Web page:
# Scale Variables vs. Nominal Variables

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In business statistics, you run across the idea of variables, which are important mathematical tools for classifying and organizing data. A scale variable, for example, covers a variety of statistical and survey information that can be precisely measured via a numeric value. A nominal variable is a type of scale variable that codes for something that is not quantifiable, such as color, gender or product type.

## What Is a Variable?

You can think of a variable as a container that holds data. A variable has a name, a value and a type. For example, for your business sales statistics, you might create a variable called “sales date” that contains the date an item was sold. The variable has a date type that distinguishes it from plain text, dollar amounts and other kinds of data.

Other variables for sales data might include sales amount, product number and customer number.

## Why Use Variables?

If you conduct a customer survey and gather, say, three dozen responses, that amount of data is easy to analyze by hand or with a simple Excel spreadsheet. However, if you have large amounts of data and use more sophisticated statistics, variables become useful for organizing the data. When you get into statistical software such as SPSS, MATLAB or SAS, you will also find yourself using variables for number crunching.

## Measurement of Variables in Statistics

Variables are helpful when you need to evaluate large amounts of raw statistical data. You may, for example, have a series of numbers that represent the age of people that have answered a survey. By assigning a variable to the series and calling the variable “age,” you give the numbers meaning. The age variable can take on actual values, such as 11, 21, 19 or 57.

By applying various kinds of mathematical equations to the variables, you can extract meaningful information from the data.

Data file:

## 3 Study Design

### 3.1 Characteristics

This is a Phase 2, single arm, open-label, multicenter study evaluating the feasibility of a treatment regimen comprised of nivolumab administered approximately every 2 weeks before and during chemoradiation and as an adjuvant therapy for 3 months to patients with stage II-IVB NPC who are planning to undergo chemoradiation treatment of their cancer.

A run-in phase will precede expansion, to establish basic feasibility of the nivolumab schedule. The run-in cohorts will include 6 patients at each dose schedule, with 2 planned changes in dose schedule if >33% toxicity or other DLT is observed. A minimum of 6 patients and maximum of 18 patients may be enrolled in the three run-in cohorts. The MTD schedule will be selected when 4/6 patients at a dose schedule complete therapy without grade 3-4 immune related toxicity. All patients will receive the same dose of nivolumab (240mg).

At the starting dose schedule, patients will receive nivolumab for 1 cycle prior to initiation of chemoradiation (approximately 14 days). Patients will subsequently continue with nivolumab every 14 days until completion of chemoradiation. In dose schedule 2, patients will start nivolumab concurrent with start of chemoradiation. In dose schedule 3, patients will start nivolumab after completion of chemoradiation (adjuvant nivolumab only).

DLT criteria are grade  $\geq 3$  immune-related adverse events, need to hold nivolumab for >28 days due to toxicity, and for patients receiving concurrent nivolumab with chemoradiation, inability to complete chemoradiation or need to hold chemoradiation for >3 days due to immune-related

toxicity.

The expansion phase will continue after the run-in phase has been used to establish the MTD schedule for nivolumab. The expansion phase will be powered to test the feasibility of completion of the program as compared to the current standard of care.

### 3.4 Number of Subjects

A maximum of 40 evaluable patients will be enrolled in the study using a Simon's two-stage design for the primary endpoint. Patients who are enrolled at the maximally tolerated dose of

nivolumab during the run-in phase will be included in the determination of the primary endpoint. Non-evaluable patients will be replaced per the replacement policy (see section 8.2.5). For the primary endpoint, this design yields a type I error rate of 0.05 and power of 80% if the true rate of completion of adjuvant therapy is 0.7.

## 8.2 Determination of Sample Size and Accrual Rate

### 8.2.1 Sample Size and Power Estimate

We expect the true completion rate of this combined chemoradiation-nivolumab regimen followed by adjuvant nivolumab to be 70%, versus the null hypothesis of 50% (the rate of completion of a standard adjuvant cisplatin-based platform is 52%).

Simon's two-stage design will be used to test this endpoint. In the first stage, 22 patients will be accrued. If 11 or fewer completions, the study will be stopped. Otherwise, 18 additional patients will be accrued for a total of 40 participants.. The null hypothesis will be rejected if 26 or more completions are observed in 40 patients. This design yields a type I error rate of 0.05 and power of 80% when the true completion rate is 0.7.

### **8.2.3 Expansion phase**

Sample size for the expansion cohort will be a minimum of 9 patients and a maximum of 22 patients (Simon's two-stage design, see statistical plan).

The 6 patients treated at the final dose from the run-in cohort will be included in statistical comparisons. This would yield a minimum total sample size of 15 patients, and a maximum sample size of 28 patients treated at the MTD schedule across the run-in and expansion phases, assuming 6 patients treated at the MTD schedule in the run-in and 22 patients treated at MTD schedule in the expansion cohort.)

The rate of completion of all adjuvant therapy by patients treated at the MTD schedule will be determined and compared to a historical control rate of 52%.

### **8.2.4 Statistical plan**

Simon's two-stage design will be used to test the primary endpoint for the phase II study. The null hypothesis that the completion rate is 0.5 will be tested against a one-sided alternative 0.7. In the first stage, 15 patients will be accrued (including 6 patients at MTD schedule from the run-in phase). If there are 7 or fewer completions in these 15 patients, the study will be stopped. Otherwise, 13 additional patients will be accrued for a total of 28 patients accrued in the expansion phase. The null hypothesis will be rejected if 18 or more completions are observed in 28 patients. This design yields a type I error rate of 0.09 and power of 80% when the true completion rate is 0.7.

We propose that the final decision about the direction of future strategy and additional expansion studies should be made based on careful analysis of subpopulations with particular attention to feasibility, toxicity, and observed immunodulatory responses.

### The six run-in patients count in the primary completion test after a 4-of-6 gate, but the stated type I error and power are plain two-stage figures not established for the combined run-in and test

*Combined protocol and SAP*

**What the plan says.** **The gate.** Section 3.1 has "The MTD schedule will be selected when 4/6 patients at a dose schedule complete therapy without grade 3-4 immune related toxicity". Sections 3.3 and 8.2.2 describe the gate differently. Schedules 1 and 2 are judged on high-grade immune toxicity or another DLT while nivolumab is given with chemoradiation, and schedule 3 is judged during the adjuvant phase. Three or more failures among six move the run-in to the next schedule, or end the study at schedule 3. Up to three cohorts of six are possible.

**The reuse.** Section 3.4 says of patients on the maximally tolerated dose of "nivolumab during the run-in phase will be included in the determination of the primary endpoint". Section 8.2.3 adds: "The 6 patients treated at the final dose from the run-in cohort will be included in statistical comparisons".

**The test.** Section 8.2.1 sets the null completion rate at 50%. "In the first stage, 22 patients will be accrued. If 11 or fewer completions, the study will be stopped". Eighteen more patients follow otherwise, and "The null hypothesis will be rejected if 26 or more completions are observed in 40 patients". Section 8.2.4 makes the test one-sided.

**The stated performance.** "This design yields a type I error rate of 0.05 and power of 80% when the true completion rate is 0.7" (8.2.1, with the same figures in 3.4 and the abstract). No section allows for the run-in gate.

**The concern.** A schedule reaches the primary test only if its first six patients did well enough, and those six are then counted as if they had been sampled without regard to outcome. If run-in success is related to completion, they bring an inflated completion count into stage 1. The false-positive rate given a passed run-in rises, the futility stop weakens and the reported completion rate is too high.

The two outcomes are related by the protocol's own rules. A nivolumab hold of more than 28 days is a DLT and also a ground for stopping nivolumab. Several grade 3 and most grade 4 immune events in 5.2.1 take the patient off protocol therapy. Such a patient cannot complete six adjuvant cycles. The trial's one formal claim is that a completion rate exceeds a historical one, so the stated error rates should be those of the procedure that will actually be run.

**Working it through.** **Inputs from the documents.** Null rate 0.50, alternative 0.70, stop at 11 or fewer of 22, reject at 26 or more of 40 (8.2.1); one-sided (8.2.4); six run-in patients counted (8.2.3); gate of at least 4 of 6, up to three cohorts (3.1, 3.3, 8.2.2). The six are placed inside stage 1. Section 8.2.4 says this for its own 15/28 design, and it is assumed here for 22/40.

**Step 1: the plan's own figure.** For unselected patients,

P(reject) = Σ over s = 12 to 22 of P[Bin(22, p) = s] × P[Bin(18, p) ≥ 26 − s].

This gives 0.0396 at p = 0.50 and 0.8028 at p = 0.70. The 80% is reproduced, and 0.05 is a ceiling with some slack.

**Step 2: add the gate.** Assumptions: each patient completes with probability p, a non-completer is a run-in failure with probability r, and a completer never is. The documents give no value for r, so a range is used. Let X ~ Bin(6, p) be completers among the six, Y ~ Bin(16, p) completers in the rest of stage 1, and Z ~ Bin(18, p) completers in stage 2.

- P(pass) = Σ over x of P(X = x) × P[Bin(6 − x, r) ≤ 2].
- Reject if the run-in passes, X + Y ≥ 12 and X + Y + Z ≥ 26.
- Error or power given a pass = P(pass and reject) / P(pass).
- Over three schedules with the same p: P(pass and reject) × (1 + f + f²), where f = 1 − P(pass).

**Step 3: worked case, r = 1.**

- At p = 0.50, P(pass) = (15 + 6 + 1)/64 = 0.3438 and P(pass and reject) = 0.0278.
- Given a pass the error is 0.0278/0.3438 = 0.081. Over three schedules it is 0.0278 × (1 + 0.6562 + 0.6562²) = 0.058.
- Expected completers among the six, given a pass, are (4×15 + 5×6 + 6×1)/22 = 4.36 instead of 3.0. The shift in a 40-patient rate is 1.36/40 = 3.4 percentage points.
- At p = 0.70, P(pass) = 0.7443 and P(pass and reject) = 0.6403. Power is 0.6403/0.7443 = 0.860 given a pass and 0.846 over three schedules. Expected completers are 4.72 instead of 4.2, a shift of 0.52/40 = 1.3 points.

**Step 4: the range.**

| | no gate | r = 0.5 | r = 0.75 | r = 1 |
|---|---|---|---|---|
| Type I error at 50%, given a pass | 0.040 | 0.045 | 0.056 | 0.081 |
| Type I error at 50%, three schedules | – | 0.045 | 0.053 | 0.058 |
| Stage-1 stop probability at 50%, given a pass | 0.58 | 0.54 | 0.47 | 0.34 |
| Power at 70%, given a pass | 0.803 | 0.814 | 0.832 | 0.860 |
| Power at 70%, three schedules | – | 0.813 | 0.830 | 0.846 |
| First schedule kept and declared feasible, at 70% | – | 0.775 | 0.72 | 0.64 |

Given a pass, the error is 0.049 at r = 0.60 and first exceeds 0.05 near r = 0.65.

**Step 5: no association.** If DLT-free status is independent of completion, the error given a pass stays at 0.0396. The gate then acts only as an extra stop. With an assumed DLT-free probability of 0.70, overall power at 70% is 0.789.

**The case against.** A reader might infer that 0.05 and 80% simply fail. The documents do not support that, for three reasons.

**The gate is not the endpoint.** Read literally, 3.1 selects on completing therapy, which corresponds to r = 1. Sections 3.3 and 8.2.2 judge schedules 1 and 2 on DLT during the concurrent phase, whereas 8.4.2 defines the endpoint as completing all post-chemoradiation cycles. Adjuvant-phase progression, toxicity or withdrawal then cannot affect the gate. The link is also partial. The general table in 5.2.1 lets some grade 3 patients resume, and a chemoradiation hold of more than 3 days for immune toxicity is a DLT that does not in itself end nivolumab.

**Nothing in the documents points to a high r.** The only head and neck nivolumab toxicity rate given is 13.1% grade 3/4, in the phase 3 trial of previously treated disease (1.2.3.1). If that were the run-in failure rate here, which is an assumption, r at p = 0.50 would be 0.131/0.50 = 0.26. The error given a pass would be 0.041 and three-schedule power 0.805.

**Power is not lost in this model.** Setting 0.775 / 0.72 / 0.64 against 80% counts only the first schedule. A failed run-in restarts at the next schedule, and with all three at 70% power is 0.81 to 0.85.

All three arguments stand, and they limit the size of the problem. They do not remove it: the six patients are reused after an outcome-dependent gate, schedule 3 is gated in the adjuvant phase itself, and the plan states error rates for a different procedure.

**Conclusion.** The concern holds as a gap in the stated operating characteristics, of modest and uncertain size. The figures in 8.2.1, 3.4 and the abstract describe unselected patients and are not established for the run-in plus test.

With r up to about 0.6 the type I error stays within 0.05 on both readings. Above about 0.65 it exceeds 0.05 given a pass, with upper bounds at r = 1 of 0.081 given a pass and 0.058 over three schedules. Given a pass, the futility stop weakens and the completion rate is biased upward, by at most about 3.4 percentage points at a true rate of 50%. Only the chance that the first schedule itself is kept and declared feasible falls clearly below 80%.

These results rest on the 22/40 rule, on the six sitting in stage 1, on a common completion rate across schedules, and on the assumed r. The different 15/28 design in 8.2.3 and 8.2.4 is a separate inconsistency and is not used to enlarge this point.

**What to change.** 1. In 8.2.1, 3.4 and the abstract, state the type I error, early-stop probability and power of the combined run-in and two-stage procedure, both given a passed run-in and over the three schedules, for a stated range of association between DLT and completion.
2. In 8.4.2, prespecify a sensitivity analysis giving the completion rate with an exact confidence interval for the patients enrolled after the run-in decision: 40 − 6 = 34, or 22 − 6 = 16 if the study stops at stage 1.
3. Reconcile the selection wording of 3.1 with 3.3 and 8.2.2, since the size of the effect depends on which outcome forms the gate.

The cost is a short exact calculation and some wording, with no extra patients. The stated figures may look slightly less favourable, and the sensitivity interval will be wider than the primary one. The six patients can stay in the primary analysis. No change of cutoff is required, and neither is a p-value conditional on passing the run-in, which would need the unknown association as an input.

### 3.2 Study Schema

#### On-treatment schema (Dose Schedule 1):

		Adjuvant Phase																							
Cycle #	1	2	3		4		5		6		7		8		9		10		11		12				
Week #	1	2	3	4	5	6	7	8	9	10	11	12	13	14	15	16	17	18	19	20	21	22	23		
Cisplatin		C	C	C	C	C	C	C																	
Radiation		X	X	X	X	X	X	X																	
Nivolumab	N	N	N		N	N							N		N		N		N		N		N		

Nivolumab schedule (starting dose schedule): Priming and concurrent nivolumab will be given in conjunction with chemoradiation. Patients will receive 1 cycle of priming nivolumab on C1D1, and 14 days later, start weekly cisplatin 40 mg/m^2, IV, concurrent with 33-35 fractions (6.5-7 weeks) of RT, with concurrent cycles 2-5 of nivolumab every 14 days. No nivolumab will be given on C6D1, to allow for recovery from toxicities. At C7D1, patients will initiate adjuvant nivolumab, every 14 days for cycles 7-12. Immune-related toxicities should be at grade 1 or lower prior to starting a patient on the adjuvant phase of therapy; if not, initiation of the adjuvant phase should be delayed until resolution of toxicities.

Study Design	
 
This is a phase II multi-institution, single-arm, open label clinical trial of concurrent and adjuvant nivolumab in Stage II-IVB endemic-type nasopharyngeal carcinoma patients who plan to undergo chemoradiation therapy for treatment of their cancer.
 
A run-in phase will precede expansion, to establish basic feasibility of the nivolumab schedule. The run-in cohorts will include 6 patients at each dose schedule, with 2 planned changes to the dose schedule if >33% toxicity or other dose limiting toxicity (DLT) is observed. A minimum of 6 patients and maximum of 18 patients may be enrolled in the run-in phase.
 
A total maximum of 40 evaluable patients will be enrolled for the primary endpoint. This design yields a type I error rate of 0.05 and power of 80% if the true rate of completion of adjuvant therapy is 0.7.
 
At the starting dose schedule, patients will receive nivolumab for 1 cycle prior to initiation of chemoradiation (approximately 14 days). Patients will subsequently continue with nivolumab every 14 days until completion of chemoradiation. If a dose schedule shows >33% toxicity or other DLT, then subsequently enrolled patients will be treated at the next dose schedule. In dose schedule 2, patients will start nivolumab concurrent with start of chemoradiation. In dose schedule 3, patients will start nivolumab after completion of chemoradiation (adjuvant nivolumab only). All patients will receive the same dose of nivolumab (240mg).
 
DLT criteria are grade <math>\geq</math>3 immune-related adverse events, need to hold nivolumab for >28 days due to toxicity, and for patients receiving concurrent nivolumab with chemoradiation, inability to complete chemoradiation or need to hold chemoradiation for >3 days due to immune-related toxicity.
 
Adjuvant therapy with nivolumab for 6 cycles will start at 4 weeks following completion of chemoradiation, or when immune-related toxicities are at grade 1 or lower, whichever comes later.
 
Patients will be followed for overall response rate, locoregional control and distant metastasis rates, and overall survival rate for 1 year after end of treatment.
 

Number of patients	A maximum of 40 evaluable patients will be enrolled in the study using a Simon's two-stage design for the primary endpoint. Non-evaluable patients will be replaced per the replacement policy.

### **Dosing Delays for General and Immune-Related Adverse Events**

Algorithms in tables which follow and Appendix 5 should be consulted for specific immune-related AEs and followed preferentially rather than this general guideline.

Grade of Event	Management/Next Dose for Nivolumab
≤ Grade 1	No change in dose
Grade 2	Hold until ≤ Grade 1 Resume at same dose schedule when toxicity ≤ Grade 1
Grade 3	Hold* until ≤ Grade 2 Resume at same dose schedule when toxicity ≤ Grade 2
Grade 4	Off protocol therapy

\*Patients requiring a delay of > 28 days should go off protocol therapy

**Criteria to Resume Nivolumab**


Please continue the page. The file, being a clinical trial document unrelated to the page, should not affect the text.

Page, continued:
## Types of Scale Variables

Scale variables come in four types: nominal, ordinal, interval and ratio. For a nominal variable, values fall into distinct categories, such as political party, color or model number. An ordinal variable handles data that involves order or rank – for example, with the values “first,” “second” or “third”.

Interval variables handle measured quantities, such as weight, height, duration or temperature. Ratio variables measure ratios of quantities, such as the concentration of salt in a water sample or the percent score on a math quiz.

## Examples of Nominal Variables

The values of a nominal variable don’t have a relative ranking; one value is not greater than another. They have more to do with general categories, properties or classifications.

For example, a survey of car owners asks for the vehicle’s color. Values for the color variable include red, black, white and silver. Other examples of nominal variables include gender, model number and political affiliation.

Also note that nominal variables don’t take on numeric values such as temperature or speed. Unlike ratio or interval variables, you don’t use them to do arithmetic — just to categorize.